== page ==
Semantics test case

This is a test-case page. As you can see, the markup is very sparse, and no CSS has been applied – we're trying to keep the markup as simple as possible here, to help explain about semantics.

The whole point of semantics is to allow computers to read and "understand" web pages. By "understand", we mean "able to extract useful information out of the page, with context", such as being able to extract a contact address out of a page, knowing that it's the contact address of the webmaster.

Semantic mistakes

Table 1: Commonly misused XHTML tags
Tag(s) Common misuses Correct use
Tag(s) Common misuses Correct use
<abbr>, <acronym> Often mistaken for each other, and for describing text that isn't an abbreviation or an acronym. The <abbr> tag should be used to describe an abbreviation, such as Inc. or Ms., and the <acronym> tag should be used to describe an acronym, such as WWW or XML.
<address> The <address> tag is almost always mistaken as a tag to surround a postal address. supply contact information for a document or a major part of a document such as a form.(
<blockquote> Usually mistakenly used to just indent large volumes of text. Should be surrounding a block of quoted text, maybe coupled with a <cite> tag.
<cite> When mistaken, it is usually mistakenly used to quote text, instead of a <q> or <blockquote> tag. Should be used to define the author of a prepended quote.
<del> Usually mistakenly used to make text strikethrough. Should be used to show that the page has been edited, and some text has been "removed"; this is shown by adding strikethrough to the text, not the other way round.
<dl>, <dt>, <dd> Sometimes incorrectly used to display, for example, chat logs (using <dt> to display the speaker's name, then <dd> to display their message). Should be used to display terms (<dt>) and their definitions (<dd>) in a list (<dl>).
<em> Mistakenly used to make text italic. Should be used to emphasise text, as you would when reading out the text aloud. Although italics and emphasis commonly go together, the common mistake is to get the order the wrong way round: you make things italic to show they're emphasised, not make things emphasised because they're italic.
<font> In XHTML, it is banned, as it provides no semantic meaning whatsoever. When used, it is usually used to format text in a way that is provided by other, more semantically appropriate, tags. N/A
<h1> to <h6> Used innumerable times to style text as big, little, medium-sized, bold, italic, etc. Should be used as headings to structure the page; if used correctly, web spiders are able to crawl the page, and extract a table of contents by just looking at the heading elements.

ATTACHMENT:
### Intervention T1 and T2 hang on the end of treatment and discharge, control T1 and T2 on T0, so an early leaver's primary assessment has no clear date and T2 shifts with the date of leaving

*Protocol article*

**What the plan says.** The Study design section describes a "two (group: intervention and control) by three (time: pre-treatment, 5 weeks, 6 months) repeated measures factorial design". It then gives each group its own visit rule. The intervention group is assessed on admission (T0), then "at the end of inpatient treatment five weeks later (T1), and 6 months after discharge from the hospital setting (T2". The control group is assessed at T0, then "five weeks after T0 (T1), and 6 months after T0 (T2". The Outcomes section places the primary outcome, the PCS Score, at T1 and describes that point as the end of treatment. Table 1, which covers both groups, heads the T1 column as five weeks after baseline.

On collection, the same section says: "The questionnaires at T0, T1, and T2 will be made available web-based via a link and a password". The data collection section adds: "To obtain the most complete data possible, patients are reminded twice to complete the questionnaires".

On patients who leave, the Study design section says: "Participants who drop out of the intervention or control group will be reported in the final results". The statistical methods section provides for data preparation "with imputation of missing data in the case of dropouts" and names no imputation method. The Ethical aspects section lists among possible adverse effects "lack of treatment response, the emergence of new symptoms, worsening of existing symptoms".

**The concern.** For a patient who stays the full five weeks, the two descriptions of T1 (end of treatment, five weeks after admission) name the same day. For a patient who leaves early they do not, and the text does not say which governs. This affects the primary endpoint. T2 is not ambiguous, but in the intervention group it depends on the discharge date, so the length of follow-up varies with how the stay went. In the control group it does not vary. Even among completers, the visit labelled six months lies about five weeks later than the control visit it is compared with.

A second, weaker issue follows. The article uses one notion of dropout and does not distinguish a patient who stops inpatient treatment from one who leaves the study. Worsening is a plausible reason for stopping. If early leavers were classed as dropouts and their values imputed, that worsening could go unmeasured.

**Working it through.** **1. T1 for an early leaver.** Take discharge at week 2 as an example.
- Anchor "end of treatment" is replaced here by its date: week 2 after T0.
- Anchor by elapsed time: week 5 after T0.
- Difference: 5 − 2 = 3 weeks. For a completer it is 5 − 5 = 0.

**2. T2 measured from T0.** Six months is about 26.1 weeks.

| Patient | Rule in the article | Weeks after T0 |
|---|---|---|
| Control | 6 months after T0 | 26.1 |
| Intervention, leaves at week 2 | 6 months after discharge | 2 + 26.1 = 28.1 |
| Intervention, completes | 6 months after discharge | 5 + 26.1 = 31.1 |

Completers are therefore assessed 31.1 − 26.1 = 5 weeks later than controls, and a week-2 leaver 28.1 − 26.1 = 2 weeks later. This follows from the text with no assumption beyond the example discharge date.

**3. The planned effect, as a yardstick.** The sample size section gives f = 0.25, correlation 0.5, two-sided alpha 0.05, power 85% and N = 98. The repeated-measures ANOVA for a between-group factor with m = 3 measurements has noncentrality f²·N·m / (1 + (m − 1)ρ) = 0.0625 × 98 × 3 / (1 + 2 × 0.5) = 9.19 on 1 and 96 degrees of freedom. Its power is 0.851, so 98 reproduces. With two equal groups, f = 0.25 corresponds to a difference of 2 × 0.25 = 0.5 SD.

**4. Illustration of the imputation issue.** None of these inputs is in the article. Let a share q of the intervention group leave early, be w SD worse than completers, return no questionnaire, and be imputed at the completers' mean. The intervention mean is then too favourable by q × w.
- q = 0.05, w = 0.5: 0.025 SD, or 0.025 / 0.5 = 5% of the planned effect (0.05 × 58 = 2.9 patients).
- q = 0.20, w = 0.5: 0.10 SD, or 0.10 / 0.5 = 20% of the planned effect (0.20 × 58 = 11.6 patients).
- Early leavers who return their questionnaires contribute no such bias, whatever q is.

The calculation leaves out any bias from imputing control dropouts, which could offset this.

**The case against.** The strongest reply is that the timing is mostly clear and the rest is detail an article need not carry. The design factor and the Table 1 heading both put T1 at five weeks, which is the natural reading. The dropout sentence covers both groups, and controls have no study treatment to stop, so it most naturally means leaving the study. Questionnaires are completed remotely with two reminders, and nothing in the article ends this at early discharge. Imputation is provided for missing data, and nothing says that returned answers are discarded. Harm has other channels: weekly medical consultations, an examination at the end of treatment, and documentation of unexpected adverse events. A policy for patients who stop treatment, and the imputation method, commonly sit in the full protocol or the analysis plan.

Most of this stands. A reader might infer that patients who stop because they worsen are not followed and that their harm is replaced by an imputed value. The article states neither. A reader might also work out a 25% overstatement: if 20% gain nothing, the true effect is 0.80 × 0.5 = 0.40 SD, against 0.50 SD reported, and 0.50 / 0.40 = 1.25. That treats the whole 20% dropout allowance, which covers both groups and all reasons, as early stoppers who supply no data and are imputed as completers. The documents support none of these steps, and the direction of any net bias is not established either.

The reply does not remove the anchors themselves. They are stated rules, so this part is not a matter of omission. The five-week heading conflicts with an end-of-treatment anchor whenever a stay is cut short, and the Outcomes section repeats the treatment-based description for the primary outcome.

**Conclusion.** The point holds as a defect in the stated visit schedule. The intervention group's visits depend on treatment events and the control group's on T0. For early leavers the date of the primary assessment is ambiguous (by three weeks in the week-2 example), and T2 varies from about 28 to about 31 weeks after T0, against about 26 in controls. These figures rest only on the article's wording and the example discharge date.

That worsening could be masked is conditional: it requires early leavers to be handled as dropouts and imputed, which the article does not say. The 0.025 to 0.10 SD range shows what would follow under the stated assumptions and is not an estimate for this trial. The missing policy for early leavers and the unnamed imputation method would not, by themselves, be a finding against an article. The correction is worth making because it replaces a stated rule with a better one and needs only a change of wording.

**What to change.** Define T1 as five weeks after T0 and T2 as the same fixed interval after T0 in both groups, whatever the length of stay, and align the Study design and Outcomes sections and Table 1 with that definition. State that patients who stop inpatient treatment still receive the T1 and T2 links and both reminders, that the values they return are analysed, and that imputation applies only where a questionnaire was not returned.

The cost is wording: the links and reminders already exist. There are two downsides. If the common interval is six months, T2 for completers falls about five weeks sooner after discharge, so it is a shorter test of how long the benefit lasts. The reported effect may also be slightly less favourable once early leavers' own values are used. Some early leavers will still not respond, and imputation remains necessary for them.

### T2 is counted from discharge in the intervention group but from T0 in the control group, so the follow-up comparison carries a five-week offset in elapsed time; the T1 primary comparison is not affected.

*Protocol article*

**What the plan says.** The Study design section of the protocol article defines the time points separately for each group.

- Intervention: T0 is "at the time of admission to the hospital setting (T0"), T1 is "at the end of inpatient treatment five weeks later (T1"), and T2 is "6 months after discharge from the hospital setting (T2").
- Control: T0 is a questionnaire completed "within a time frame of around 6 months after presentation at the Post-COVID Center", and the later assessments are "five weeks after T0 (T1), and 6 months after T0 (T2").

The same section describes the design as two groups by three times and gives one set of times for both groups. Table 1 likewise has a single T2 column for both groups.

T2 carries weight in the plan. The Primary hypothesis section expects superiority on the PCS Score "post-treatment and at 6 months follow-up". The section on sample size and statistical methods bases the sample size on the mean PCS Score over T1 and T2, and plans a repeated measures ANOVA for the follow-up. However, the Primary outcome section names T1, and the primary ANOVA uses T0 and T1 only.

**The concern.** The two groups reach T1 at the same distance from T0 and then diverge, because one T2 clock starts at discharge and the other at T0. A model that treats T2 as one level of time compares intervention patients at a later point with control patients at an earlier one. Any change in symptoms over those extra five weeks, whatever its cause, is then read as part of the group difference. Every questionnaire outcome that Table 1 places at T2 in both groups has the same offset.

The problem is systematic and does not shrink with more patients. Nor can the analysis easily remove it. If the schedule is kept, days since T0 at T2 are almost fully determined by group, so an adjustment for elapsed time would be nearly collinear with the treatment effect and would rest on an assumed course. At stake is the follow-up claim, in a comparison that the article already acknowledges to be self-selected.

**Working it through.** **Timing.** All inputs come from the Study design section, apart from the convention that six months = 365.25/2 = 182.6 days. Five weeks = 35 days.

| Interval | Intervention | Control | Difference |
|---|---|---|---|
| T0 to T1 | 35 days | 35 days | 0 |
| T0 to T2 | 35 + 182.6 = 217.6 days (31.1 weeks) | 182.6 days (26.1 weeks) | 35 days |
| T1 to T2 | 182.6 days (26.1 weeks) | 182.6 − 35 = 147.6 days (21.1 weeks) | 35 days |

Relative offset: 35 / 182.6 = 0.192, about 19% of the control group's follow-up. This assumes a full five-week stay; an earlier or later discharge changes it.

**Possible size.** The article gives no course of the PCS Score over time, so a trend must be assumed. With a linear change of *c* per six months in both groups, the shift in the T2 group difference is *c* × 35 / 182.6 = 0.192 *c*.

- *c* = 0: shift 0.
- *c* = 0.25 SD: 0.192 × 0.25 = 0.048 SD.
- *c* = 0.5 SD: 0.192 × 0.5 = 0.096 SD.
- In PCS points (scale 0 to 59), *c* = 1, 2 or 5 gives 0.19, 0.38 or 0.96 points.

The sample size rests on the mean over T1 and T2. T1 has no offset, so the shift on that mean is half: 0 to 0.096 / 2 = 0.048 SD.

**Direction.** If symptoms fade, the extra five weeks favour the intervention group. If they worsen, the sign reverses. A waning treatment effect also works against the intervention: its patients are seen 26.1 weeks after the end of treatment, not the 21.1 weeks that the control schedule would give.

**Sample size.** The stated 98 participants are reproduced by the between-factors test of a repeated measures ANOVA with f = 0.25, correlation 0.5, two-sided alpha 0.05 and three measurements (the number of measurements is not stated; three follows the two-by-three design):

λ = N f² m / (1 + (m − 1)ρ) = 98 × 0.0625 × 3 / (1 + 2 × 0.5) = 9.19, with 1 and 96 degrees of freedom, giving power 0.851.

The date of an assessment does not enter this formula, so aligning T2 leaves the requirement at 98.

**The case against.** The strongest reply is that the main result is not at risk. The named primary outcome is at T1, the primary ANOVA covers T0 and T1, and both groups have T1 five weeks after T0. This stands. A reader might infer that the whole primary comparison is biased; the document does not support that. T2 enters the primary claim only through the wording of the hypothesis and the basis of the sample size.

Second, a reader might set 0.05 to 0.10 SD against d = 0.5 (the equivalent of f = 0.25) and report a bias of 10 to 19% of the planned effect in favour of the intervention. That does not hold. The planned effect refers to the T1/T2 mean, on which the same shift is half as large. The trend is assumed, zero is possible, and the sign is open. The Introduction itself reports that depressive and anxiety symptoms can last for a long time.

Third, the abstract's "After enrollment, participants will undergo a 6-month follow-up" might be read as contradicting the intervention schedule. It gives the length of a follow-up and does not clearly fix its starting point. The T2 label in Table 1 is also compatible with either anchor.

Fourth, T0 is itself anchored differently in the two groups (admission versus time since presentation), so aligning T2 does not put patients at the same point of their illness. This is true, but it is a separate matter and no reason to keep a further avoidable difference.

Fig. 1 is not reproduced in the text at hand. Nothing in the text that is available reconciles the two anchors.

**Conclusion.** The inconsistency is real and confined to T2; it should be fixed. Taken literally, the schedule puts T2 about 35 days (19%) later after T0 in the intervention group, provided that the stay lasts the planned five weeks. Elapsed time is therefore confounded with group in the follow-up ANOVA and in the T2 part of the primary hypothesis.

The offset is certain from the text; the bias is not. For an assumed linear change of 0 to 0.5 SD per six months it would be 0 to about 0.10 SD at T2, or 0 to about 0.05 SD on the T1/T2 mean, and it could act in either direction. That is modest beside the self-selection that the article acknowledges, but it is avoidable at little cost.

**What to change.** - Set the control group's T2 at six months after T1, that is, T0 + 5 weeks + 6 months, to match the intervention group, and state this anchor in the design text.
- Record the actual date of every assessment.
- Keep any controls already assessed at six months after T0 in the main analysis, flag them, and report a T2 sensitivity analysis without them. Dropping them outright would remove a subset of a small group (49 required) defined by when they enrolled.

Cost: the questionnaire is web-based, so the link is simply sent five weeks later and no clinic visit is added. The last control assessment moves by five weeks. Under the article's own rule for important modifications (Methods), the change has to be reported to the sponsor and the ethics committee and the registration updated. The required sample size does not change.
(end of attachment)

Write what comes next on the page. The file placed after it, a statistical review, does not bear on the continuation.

<img> Sometimes used in the XHTML to add layout images, such as backgrounds. Should be used to add content-relevant images (inline images, if you will), not layout images, which should be added through CSS.
<pre> Used to format and style text in the webpage. Should be used to include pre-formatted text in a webpage without modification.
<span> Used to format and style text in the webpage, sometimes in ways that are catered for by other, more semantically precise, tags. Should be used to style elements of the page that can't be styled semantically. A bar in an article that states the publishing date, for example.
<strong> Used to make text bold. Should be used if the text should be read out louder. The common mistake is to get the ideology the wrong way round: you make text bold to show that it's to be read out loudly, not read text out loudly because it's bold.
<table> Used ridiculously often to layout pages and designs, position elements, and align things. This is not correct use of the <table> tag! Should be used for tabular data, such as results of an experiment, or lists of incorrect uses of semantically-important XHTML elements.
<title> Used to display text other than what the page title is, such as smilie faces (:-)), adverts, and the author's name. Should be used to display the page title only. This can include the site title, however.

Feelings on semantics

Tantek Çelik once said:


Making tags describe what they contain.
A markup language for the internet which is XML-compliant.

Last updated 28/01/06: Updating links due to moved domain.

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